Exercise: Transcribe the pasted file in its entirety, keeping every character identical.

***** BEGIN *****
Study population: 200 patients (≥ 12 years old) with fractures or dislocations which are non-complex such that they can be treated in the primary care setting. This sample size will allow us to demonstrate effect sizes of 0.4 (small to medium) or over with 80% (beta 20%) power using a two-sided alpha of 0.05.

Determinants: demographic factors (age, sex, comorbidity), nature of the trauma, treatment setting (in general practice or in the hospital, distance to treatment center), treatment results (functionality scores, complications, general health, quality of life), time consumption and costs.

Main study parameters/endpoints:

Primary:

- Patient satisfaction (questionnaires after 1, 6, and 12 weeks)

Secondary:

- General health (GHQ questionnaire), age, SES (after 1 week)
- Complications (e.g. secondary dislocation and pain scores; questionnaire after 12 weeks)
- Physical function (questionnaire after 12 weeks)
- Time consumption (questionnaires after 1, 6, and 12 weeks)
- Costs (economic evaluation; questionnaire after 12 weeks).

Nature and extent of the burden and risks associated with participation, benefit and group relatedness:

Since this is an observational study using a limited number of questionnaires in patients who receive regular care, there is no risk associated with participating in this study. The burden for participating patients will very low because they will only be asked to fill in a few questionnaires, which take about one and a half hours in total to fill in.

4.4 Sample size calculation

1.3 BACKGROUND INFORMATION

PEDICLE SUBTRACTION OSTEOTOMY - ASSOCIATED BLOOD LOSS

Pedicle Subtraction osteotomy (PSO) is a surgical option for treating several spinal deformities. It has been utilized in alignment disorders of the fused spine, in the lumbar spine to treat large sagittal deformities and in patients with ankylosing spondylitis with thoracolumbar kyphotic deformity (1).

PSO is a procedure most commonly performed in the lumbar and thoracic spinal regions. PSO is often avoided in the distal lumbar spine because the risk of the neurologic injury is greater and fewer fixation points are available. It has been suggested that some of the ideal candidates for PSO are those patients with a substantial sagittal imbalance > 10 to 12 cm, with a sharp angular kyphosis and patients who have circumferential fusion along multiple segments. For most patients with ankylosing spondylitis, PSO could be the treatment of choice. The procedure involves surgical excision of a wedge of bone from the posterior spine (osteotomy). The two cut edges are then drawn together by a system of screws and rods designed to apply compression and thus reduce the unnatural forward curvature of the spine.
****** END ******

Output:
Study population: 200 patients (≥ 12 years old) with fractures or dislocations which are non-complex such that they can be treated in the primary care setting. This sample size will allow us to demonstrate effect sizes of 0.4 (small to medium) or over with 80% (beta 20%) power using a two-sided alpha of 0.05.

Determinants: demographic factors (age, sex, comorbidity), nature of the trauma, treatment setting (in general practice or in the hospital, distance to treatment center), treatment results (functionality scores, complications, general health, quality of life), time consumption and costs.

Main study parameters/endpoints:

Primary:

- Patient satisfaction (questionnaires after 1, 6, and 12 weeks)

Secondary:

- General health (GHQ questionnaire), age, SES (after 1 week)
- Complications (e.g. secondary dislocation and pain scores; questionnaire after 12 weeks)
- Physical function (questionnaire after 12 weeks)
- Time consumption (questionnaires after 1, 6, and 12 weeks)
- Costs (economic evaluation; questionnaire after 12 weeks).

Nature and extent of the burden and risks associated with participation, benefit and group relatedness:

Since this is an observational study using a limited number of questionnaires in patients who receive regular care, there is no risk associated with participating in this study. The burden for participating patients will very low because they will only be asked to fill in a few questionnaires, which take about one and a half hours in total to fill in.

4.4 Sample size calculation

1.3 BACKGROUND INFORMATION

PEDICLE SUBTRACTION OSTEOTOMY - ASSOCIATED BLOOD LOSS

Pedicle Subtraction osteotomy (PSO) is a surgical option for treating several spinal deformities. It has been utilized in alignment disorders of the fused spine, in the lumbar spine to treat large sagittal deformities and in patients with ankylosing spondylitis with thoracolumbar kyphotic deformity (1).

PSO is a procedure most commonly performed in the lumbar and thoracic spinal regions. PSO is often avoided in the distal lumbar spine because the risk of the neurologic injury is greater and fewer fixation points are available. It has been suggested that some of the ideal candidates for PSO are those patients with a substantial sagittal imbalance > 10 to 12 cm, with a sharp angular kyphosis and patients who have circumferential fusion along multiple segments. For most patients with ankylosing spondylitis, PSO could be the treatment of choice. The procedure involves surgical excision of a wedge of bone from the posterior spine (osteotomy). The two cut edges are then drawn together by a system of screws and rods designed to apply compression and thus reduce the unnatural forward curvature of the spine.